When I’m mindful and feeling connected with my kids, I see the tired, I see the hungry and I can take care of it before it turns into something bigger.

2. Listen to Your Body—what you can do today might be different from what you could do yesterday. It’s not right or wrong, it just is.

Once I did a perfect, effortless wheel pose. My instructor was talking us through it and I thought, “I haven’t done that since I was eight, but, okay!” and up I went. Amazing! The next day I tried it on my own and nothing. I couldn’t get my body to move the same way again;  I was a little surprised and a little disappointed. For a moment I thought about pushing through and trying to force it, but I realized I’d only end up at the chiropractor, so I let it go.

Similarly, some days I’m Super Mum. No bragging here, just facts. Some days I get sh*t done; homemade organic meals, folded laundry, tidy house, clean and happy kids, a date night with my husband. But the moment I catch myself thinking, “look at me go! I can have it all!” I know tomorrow is going to just suck. Maybe I did too much too fast, maybe it’s the universe balancing itself out. This is what I call the “joy hangover.” I need to plan for a calm, quiet, no-pressure day after a super-crazy, productive day because nothing seems to work right and I just don’t want to make any more decisions.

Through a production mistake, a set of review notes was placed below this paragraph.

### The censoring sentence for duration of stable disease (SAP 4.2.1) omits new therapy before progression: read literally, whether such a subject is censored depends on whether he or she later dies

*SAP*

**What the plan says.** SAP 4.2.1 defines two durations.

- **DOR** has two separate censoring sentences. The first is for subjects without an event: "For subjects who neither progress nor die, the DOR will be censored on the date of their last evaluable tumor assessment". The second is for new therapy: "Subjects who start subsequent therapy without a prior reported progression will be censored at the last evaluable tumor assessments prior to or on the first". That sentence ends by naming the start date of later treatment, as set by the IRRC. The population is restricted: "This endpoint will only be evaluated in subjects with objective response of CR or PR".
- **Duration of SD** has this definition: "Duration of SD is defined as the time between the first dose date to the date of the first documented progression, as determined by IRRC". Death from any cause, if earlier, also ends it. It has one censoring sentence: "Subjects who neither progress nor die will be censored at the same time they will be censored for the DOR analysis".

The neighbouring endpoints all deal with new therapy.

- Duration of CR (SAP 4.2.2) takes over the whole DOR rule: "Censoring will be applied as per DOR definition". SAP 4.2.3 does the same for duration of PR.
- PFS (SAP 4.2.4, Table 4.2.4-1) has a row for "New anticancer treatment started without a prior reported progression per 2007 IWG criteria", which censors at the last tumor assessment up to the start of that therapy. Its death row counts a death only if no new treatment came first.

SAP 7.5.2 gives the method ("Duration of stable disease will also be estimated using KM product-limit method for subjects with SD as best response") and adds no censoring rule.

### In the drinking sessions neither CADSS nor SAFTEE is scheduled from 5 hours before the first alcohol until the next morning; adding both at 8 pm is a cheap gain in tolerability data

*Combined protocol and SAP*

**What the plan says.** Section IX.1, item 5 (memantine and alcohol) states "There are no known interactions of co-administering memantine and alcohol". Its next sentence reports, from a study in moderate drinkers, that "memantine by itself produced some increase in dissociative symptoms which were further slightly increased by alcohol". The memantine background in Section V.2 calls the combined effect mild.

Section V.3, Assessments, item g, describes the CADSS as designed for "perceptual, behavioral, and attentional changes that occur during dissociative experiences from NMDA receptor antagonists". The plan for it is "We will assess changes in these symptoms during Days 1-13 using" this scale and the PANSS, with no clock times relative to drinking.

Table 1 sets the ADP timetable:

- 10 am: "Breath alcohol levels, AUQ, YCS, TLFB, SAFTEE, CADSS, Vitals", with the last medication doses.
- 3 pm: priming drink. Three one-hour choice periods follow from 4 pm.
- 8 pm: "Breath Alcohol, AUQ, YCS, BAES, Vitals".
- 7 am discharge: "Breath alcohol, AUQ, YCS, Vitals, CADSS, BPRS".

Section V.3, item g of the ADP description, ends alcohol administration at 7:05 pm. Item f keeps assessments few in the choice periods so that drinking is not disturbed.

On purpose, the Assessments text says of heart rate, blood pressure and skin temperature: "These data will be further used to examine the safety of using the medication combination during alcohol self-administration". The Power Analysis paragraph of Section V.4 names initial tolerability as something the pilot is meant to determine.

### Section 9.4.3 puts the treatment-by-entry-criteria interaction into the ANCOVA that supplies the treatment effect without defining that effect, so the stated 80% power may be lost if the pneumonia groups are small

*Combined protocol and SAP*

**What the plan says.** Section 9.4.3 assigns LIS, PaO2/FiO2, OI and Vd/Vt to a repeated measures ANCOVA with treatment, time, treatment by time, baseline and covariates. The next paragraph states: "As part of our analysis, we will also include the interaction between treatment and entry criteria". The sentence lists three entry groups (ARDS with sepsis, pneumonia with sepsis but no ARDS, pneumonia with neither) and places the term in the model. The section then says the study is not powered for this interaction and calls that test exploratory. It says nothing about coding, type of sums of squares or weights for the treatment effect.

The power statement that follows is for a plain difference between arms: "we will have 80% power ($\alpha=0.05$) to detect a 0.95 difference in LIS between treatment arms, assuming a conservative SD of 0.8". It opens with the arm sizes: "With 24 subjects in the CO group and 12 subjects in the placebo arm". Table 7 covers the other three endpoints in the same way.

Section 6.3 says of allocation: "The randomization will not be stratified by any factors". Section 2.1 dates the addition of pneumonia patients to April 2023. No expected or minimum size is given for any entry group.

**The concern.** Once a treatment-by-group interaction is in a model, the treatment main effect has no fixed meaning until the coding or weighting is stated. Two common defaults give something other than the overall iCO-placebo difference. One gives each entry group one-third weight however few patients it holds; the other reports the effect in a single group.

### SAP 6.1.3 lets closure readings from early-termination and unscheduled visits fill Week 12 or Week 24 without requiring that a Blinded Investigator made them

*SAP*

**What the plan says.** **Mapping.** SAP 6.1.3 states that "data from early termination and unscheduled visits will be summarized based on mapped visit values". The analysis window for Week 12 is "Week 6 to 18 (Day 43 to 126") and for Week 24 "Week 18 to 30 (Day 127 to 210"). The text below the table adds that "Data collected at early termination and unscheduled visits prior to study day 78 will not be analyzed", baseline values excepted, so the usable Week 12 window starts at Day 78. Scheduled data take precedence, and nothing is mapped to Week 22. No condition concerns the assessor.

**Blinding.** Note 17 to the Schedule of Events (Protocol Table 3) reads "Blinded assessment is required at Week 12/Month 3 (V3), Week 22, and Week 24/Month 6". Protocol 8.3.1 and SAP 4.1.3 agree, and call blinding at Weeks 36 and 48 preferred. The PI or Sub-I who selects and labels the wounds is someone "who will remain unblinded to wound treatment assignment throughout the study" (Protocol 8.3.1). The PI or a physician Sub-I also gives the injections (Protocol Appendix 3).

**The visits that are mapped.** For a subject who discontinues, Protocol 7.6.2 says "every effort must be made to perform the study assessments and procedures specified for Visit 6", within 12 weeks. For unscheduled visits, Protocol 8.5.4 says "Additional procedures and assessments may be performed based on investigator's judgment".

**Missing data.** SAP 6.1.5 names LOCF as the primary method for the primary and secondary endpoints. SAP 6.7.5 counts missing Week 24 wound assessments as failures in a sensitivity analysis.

3. It’s Okay to Modify—we don’t all have to do the same things and it’s okay to take a rest when you need it.

One of my favorite things about yoga is that anyone can do it. Even if you’re a first day beginner, have an injury, tight muscles or are pregnant, you can still find a safe way to do a pose and get the benefits of a practice. That’s why there’s a big stack of blocks and straps and blankets in the corner of every yoga studio.

In parenting too, there are many, many right ways to do the same thing; we all have different values, experiences, support and resources and no two little people are alike. Even if what you do is the complete opposite of what I do, as long as you thought about it, made a conscious decision and it works for you, it doesn’t bother me at all.